IT Management

Many believe virtualization is about consolidation; it’s really about emulation and abstraction, which enables agility, flexibility, masking of underlying complexity, and consolidation. We’ve been in the virtualization efficiency era, where the focus and value proposition are around saving, reducing, and avoiding. We’re now entering the effectiveness era, where the focus and value proposition expand to enablement and productivity.

While aggregation and pooling are growing in popularity in terms of deployment, most current storage virtualization solutions are forms of abstraction. Abstraction and technology transparency include device emulation, interoperability, coexistence, backward compatibility, transitioning to new technology with transparent data movement and migration, and supporting High Availability (HA), Business Continuity (BC), and Disaster Recovery (DR). Some other types of virtualization include heterogeneous data replication or mirroring (local and remote), snapshots, backup, data archiving, security, compliance, and application-aware storage.

Virtual Tape Libraries (VTLs) provide abstraction of underlying physical disk drives while emulating tape drives, tape handling robotics, and tape cartridges. VTLs provide compatibility with existing backup, archive, or data protection software and procedures to improve performance using disk-based technologies. VTLs are available in standalone and clustered configurations for availability and failover and scaling for performance and capacity. Interfaces include block-based for tape emulation and Network-Attached Storage (NAS) for file system-based backups. VTLs also support compression, de-duplication, encryption, replication, and tiered storage.

Building a business case for VTLs or disk libraries to support technology transition and coexistence with existing software and procedures is straightforward. If the time it takes to migrate data off older storage systems and onto newer technology can be reduced while maintaining data availability and application access, the result is that the storage resource technology can be used for longer periods, decreasing the time the technology isn’t fully utilized.

The primary focus of virtual storage servers or partitions is to isolate, emulate, and abstract the Logical Unit Numbers (LUNs), volumes, or file systems on a shared storage server. Some storage virtualization solutions have focused on emulating or providing competing capabilities with those of mid- to high-end storage systems. The premise has been to use lower-cost, less feature-enabled storage systems aggregated behind the appliance and switch- or hardware-based systems to provide advanced data and storage management capabilities found in traditional, higher-end storage products.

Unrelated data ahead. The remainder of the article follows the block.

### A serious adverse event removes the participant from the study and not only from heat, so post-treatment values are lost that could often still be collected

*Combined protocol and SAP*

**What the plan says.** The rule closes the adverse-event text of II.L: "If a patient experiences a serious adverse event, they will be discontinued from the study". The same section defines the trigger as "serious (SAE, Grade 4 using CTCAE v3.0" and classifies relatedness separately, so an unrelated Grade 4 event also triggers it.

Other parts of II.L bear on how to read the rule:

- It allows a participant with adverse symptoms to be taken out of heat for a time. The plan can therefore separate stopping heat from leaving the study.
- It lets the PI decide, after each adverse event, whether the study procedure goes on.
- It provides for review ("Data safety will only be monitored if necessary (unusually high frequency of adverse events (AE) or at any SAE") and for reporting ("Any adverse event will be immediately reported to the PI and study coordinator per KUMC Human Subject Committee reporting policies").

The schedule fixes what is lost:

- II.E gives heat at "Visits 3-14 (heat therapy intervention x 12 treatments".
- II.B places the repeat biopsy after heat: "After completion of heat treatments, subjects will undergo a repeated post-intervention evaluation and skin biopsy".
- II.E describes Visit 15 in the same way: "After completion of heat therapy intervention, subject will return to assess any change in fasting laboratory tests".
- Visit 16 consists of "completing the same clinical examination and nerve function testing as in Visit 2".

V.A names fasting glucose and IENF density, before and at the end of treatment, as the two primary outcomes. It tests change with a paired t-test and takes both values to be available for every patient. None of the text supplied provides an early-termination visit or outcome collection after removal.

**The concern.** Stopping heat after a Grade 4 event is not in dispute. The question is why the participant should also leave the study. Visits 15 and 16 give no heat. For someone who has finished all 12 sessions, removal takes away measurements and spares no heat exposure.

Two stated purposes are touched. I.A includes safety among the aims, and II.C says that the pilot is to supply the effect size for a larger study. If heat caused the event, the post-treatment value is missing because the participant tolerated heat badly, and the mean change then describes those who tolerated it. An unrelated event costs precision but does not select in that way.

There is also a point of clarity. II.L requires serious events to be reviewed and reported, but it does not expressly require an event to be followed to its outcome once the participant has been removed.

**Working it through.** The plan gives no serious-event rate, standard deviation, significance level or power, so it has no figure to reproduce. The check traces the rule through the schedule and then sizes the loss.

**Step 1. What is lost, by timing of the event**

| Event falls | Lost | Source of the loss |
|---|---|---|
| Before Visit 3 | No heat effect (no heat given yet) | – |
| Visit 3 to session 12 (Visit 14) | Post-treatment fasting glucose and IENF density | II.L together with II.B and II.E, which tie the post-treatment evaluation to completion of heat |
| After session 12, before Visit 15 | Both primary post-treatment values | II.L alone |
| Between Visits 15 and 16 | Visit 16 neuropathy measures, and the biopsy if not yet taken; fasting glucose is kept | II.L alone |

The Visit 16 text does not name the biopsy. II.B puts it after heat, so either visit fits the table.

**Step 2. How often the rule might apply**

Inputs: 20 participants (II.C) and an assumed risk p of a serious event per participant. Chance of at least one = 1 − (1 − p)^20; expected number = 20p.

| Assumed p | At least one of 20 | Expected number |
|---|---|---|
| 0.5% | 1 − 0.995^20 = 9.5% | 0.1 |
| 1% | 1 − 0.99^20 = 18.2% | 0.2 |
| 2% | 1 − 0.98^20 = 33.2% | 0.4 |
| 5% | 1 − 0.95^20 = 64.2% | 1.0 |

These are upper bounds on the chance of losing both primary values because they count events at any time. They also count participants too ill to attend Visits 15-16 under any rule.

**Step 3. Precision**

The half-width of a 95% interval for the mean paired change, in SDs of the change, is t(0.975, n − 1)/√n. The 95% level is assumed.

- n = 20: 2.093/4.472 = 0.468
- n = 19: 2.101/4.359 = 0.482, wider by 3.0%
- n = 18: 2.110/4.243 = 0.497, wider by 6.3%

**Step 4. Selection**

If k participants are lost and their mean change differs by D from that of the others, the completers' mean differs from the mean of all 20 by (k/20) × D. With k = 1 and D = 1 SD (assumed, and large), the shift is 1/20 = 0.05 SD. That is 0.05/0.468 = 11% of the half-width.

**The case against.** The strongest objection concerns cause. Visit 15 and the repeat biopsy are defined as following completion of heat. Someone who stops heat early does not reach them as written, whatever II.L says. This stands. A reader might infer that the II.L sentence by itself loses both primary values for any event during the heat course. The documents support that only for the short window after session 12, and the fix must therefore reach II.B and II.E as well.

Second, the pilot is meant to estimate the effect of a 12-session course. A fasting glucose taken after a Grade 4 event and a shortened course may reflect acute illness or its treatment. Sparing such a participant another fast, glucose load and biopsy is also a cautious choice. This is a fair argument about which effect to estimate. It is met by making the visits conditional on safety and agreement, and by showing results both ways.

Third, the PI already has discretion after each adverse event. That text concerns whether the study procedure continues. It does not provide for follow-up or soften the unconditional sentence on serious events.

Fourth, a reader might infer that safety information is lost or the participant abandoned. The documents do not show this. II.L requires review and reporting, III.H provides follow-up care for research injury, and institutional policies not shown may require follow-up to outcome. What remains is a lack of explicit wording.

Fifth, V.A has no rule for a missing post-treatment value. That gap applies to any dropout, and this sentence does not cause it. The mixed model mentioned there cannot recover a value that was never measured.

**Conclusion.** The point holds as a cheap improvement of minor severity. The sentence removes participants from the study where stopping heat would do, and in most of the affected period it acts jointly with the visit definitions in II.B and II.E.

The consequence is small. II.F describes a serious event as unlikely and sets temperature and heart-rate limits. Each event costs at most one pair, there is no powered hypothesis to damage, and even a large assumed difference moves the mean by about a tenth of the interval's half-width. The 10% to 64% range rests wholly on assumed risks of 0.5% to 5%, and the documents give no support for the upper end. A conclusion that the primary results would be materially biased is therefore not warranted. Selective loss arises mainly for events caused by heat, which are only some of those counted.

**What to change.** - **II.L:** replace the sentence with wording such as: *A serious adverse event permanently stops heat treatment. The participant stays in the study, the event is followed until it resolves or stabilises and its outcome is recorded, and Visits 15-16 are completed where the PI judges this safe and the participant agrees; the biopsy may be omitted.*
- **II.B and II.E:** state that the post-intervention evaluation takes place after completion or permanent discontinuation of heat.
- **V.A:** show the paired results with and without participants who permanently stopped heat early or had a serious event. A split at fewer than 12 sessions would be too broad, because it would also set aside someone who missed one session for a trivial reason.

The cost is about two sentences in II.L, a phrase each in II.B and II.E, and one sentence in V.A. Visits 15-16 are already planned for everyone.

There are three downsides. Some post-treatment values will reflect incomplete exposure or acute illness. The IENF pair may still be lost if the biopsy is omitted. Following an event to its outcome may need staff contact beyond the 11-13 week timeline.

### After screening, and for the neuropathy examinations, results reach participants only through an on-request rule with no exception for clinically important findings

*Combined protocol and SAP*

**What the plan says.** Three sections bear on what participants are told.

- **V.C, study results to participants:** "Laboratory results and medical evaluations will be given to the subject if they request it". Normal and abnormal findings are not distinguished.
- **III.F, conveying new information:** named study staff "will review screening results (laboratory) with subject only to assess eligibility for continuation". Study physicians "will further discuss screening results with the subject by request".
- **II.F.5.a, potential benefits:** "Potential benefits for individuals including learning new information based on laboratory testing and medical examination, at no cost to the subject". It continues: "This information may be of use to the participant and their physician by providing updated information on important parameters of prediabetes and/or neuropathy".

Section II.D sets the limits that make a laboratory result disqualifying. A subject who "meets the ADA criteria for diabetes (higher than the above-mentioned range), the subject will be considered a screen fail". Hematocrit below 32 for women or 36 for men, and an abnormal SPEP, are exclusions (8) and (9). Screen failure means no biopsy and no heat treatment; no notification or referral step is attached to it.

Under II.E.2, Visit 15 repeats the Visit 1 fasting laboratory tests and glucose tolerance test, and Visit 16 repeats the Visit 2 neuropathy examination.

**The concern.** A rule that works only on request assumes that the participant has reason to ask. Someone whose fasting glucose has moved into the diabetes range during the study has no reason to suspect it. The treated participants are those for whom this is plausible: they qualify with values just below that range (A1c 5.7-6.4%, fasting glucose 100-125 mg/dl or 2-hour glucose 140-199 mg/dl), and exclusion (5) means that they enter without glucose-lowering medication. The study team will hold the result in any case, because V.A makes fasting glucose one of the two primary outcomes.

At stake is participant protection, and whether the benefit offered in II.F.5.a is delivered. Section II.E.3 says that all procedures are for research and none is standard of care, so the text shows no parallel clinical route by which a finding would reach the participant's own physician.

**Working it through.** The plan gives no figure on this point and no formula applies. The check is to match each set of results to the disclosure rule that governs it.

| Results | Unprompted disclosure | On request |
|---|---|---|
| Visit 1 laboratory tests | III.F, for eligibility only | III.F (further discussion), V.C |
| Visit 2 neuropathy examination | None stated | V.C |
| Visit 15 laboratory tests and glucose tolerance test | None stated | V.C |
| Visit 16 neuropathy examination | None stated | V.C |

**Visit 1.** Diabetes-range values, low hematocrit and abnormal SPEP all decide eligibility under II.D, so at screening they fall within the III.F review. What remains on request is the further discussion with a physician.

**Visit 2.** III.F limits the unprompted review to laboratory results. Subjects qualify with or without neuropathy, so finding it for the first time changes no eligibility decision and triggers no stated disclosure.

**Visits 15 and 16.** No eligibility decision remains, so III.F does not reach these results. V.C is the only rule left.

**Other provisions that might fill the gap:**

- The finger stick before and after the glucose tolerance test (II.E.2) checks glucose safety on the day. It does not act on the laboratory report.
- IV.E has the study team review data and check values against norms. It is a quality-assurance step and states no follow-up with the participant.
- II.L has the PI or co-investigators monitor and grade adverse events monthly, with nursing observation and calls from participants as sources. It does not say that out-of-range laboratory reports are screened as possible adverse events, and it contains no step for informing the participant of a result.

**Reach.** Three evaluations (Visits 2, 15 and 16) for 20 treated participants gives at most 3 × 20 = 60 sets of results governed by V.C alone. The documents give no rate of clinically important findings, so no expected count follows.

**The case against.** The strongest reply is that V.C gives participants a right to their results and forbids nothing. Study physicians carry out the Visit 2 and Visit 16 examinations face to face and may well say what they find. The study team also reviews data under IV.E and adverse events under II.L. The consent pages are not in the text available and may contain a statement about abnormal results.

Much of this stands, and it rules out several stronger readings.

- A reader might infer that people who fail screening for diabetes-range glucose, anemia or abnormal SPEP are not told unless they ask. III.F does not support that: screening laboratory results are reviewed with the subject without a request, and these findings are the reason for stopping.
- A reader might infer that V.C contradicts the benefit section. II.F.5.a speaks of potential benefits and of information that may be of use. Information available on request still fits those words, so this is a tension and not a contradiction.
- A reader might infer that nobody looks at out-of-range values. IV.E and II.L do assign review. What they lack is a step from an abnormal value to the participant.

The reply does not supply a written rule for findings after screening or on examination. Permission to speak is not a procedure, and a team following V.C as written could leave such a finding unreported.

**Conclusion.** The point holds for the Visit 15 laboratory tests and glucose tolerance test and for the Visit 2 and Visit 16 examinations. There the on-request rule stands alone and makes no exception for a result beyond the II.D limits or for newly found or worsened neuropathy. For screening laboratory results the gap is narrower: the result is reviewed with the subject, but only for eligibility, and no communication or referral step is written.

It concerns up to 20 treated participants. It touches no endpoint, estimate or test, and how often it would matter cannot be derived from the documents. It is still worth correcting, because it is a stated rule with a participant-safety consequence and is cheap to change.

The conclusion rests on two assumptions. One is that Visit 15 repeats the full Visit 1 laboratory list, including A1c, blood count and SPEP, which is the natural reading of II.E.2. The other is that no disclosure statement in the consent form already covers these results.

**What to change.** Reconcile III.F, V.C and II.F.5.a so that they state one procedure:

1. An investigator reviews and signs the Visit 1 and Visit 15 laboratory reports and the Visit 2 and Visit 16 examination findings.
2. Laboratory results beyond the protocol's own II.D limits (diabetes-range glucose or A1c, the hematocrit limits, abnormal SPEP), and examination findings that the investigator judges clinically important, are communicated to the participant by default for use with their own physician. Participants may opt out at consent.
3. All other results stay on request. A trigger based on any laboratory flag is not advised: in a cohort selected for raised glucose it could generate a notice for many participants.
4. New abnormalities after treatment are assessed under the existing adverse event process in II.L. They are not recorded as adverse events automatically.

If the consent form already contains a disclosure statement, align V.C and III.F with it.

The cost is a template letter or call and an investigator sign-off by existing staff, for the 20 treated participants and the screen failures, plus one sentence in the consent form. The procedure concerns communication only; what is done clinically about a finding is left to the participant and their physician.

Inter-system data movement could be used for establishing a BC site as part of an initial synchronizing effort and for moving data to cloud and Mobility Services Platform (MSP) services. Data movement can occur at an entire storage system, file system, file, volume, or sub-LUN (aka block-level) basis.

Another type of data migration, tiered storage, involves moving data in a storage system for tuning or load balancing and capacity optimization. The data movement functionality can occur via host-based volume managers and file systems, or vendor or third-party software running on a server or appliance, including via virtualization platforms, and in storage systems.

Systems that do a lot of data movement on an intra-systems basis require extra processing performance and sufficient internal bandwidth. Automated, tiered storage may help reduce storage cost but could hamper Quality of Service (QoS) or scalability.

Storage virtualization can be implemented in several different ways or locations, including in servers, on appliances, in networking devices, and in storage systems. There are varying opinions about whether a solution is virtual or not. One school of thought is that storage virtualization must support different vendors’ products, while another approach looks at the functionality across a single vendor’s product or products. Which is the correct approach will depend on your technology preferences, your assessment of each vendor’s philosophy, or both. The best type of storage virtualization and best place to have the functionality depends on your preferences. The best solution and approach will enable flexibility, agility, and resiliency; it will complement your environment and adapt to your needs. It could combine multiple approaches as long as the solution works for you and not the other way around.